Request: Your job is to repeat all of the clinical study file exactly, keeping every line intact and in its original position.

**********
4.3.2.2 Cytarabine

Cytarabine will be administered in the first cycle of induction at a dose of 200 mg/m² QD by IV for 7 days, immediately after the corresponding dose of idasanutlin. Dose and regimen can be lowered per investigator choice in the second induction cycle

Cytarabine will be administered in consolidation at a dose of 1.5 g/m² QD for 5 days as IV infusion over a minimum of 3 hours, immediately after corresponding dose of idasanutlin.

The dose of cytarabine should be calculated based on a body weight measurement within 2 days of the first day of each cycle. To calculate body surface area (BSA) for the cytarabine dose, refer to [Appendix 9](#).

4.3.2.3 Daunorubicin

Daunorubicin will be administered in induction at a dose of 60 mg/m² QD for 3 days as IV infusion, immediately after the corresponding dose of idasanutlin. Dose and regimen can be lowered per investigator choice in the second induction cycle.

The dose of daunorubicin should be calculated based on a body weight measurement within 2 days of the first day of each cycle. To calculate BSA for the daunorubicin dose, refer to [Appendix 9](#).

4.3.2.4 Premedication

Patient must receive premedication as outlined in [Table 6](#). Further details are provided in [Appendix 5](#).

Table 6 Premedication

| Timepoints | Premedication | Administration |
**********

4.3.2.2 Cytarabine

Cytarabine will be administered in the first cycle of induction at a dose of 200 mg/m² QD by IV for 7 days, immediately after the corresponding dose of idasanutlin. Dose and regimen can be lowered per investigator choice in the second induction cycle

Cytarabine will be administered in consolidation at a dose of 1.5 g/m² QD for 5 days as IV infusion over a minimum of 3 hours, immediately after corresponding dose of idasanutlin.

The dose of cytarabine should be calculated based on a body weight measurement within 2 days of the first day of each cycle. To calculate body surface area (BSA) for the cytarabine dose, refer to [Appendix 9](#).

4.3.2.3 Daunorubicin

Daunorubicin will be administered in induction at a dose of 60 mg/m² QD for 3 days as IV infusion, immediately after the corresponding dose of idasanutlin. Dose and regimen can be lowered per investigator choice in the second induction cycle.

The dose of daunorubicin should be calculated based on a body weight measurement within 2 days of the first day of each cycle. To calculate BSA for the daunorubicin dose, refer to [Appendix 9](#).

4.3.2.4 Premedication

Patient must receive premedication as outlined in [Table 6](#). Further details are provided in [Appendix 5](#).

Table 6 Premedication

| Timepoints | Premedication | Administration |